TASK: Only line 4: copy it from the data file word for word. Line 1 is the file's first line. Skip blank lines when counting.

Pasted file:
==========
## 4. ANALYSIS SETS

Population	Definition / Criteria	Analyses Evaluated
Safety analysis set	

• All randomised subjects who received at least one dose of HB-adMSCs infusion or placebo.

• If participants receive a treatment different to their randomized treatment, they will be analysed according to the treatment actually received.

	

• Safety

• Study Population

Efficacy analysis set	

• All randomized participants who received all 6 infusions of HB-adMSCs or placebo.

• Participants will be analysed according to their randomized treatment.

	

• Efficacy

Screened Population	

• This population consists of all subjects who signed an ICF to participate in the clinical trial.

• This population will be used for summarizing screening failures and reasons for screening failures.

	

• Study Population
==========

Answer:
• All randomised subjects who received at least one dose of HB-adMSCs infusion or placebo.